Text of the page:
THE growing dominance of the business elite in the country’s politics and the influence of the business bodies over state organs and policy-making are what have worryingly weakened the democratic institutions and the state organs. Transparency International, Bangladesh, in a video conference on Sunday, pointed to the fact that the state organs are held hostages by business interests which have come to be the de facto driving force in politics, society and governance. Involvement and influence of the moneyed clout in politics have cumulatively led to the situation where all policies and decisions are made to incorporate the corporate interests marginalising people’s rights. The business elite has, as experts say, gradually seeped into politics and is now the most powerful section in politics. According to historical records, businessmen constituted about 17.5 per cent of the members of parliament in the first parliament in 1973–1975, and the figure has increased to a whopping 62 per cent in the eleventh parliament suggesting a dangerous takeover of politics by the business elite. As a result, as the TIB officials say, loan defaulters and frauds are now devising guidelines for the banking and financial sector and owners of industries are drafting policies on labour rights.
While the first parliament of the country had a participation of about 59 per cent professionals from different professions such as lawyers, doctors, teachers and farmers, the current parliament has a complete monopoly of businessmen-cum-politicians. The monopoly, however, of the business elite has begun to take over politics since the late 1980s when political parties began to give nominations to large number of businessmen as they were considered capable of covering various election expenses and wining seats for the parties. The business elite also leapt forward to avail the opportunity seeing politics as a major business venture where money-making is easier. Through this monopoly, the business bodies have eventually come to manipulate the state organs turning the state to what experts term a corporate state that is dictated by the dictums of the capital. A parliament represented largely by the business elite, as experts say, designs the state structures and develops policies in ways that represent and promote the business interests. What is worrying is that when business interests get an upper hand, democracy faces a slow but certain death as the state turns virtually indifferent to people’s rights.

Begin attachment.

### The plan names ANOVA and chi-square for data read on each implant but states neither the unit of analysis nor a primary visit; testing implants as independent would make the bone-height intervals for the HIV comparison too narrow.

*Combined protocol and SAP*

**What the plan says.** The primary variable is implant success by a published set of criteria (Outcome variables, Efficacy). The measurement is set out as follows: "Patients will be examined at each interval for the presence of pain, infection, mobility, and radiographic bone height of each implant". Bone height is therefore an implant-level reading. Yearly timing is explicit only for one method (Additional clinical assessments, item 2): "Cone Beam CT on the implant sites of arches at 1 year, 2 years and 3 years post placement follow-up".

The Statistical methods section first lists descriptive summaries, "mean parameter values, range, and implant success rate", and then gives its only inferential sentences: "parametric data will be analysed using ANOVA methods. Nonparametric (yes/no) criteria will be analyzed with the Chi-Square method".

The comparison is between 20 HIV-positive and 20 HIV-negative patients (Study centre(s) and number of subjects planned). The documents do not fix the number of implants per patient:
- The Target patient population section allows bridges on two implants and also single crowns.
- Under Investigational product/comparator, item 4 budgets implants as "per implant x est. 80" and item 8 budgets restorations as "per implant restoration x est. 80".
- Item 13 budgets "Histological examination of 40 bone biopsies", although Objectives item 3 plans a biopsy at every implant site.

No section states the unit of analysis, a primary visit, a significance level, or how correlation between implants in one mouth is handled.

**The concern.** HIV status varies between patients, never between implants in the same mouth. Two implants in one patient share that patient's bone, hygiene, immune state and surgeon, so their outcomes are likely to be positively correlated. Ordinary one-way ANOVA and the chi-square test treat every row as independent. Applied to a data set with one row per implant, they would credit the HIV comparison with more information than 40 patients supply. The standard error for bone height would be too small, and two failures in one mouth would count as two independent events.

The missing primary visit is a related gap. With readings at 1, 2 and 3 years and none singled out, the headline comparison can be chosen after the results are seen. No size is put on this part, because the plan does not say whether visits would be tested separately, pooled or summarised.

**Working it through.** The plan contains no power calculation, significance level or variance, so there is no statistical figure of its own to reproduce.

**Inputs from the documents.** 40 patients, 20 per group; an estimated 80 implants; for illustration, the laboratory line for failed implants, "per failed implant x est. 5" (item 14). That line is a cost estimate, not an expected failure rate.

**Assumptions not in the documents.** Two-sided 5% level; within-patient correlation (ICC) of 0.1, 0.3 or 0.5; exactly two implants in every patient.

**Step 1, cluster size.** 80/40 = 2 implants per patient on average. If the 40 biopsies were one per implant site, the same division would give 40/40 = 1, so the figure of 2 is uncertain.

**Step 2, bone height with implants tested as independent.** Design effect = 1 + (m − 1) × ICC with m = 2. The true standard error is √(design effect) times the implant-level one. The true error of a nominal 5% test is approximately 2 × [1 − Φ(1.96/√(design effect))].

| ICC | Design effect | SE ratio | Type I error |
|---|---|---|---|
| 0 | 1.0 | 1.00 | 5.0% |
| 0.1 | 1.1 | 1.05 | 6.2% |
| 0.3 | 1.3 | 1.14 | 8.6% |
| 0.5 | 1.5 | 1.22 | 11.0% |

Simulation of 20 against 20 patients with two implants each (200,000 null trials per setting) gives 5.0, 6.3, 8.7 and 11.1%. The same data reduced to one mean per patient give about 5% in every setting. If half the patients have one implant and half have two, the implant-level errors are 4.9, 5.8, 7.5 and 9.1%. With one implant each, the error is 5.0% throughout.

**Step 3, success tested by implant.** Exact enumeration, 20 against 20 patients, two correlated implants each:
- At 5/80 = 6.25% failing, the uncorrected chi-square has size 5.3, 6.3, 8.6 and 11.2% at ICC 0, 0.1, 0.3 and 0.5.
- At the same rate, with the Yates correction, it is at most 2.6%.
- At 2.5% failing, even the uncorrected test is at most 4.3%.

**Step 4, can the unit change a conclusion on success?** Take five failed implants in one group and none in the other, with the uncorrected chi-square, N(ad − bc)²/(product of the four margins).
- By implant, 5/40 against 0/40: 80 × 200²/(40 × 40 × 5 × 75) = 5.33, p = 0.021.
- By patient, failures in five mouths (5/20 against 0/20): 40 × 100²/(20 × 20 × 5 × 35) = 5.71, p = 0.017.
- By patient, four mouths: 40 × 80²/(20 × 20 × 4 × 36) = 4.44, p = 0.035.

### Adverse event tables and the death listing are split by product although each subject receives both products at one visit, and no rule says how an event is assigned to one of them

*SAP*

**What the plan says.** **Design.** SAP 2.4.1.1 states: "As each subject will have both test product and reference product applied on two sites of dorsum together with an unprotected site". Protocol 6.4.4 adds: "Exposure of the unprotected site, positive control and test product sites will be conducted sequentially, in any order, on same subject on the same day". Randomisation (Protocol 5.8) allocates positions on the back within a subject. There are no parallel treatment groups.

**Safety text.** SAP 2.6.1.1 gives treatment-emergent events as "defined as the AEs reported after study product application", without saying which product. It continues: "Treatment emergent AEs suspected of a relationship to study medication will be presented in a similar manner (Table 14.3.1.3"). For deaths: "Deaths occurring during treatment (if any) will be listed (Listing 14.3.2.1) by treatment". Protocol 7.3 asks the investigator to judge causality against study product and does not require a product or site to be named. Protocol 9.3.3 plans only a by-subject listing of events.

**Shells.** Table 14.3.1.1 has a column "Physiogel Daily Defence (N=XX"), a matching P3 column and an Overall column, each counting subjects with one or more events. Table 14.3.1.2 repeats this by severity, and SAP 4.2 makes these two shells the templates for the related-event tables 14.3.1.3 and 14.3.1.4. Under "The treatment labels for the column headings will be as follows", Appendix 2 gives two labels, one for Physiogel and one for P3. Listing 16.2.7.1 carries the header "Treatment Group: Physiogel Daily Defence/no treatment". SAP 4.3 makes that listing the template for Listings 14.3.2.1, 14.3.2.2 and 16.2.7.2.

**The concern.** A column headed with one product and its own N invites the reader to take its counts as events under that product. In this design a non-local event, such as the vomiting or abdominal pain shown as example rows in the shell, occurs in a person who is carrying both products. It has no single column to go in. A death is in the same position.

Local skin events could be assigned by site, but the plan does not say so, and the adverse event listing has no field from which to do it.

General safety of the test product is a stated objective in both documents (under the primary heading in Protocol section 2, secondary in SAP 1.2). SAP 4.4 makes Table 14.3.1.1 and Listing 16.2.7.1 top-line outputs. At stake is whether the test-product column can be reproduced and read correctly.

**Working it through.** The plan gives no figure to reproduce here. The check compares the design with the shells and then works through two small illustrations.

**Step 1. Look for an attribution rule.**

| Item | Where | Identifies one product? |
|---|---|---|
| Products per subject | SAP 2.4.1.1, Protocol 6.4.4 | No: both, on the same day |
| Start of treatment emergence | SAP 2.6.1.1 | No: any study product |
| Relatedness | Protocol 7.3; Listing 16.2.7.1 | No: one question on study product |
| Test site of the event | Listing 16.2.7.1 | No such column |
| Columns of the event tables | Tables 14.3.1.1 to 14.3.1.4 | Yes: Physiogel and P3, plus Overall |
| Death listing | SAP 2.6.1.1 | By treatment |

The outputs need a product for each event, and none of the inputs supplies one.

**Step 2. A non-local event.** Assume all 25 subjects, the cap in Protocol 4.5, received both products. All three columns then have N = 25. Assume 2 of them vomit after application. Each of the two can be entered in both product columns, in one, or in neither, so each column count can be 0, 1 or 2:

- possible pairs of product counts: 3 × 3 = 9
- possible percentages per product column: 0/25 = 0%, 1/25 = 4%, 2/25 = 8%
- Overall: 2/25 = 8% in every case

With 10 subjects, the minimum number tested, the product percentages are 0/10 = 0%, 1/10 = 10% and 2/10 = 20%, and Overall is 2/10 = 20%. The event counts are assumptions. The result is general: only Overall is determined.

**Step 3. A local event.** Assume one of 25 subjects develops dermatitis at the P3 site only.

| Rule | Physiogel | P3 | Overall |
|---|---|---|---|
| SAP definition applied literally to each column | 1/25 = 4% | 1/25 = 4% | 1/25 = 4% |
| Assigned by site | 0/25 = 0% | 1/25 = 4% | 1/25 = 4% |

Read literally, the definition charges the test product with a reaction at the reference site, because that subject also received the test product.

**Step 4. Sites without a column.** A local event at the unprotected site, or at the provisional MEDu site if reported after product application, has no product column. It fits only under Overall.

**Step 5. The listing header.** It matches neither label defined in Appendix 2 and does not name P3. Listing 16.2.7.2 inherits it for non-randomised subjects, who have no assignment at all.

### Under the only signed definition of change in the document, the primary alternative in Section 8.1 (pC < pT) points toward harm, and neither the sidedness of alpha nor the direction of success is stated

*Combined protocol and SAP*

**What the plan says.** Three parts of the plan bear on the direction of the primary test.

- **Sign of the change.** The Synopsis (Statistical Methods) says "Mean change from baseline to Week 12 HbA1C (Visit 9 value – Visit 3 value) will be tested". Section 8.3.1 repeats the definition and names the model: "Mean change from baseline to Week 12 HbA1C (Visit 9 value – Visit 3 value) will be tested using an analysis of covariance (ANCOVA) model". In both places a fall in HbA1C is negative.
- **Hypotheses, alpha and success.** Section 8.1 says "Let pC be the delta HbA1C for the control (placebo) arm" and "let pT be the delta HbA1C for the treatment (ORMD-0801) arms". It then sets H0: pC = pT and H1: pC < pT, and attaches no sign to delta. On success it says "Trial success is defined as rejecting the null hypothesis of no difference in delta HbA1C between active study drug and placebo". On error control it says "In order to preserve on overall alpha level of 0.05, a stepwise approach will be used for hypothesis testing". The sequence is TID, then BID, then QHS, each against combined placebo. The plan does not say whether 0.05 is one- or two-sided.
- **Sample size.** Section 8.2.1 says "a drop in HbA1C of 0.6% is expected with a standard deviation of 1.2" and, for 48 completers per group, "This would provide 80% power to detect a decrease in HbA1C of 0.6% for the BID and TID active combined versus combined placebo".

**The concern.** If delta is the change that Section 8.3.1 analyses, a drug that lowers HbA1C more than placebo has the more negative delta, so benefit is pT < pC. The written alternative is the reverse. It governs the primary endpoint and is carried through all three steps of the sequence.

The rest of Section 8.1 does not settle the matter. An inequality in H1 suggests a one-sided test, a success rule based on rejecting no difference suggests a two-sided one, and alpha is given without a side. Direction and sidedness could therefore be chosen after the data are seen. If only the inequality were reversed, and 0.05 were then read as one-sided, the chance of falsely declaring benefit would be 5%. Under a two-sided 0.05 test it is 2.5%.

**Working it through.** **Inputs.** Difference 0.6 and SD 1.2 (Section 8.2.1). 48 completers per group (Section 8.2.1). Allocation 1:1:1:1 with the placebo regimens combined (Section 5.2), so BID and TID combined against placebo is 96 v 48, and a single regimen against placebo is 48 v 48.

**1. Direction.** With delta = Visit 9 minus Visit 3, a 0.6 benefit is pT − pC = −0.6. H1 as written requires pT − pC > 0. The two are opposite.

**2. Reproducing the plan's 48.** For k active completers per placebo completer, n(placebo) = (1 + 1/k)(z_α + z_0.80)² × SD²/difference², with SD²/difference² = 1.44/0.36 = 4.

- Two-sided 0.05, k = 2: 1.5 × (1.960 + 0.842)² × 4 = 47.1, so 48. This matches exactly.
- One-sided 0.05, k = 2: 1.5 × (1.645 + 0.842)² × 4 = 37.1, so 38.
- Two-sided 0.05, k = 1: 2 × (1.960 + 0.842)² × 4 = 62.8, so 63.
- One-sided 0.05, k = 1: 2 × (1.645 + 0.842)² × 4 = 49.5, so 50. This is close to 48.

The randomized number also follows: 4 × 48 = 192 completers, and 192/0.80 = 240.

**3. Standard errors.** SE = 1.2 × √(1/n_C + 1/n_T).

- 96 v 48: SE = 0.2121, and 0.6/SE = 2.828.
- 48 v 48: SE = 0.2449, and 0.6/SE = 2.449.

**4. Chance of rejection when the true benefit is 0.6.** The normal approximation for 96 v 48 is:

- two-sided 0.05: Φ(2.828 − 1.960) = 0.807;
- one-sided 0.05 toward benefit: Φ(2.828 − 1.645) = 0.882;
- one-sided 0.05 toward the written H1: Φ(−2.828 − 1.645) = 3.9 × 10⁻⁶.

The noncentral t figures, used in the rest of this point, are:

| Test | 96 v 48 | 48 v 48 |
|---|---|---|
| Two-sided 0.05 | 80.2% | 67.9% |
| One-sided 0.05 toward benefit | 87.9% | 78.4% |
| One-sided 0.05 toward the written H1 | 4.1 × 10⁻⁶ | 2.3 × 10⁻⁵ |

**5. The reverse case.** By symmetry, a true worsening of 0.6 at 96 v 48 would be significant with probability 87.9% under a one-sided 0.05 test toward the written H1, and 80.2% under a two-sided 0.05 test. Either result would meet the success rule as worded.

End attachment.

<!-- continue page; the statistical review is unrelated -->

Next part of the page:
Successive governments in the past three decades have given in to the business elite and have created a Frankenstein that appears to have devoured pro-people politics. All political parties must, under the circumstances, make a course correction and must not let the business elite establish a monopoly in the parties, in politics, society and governance. The government must also not let the state organs be held hostage by business bodies and must prioritise people’s rights.
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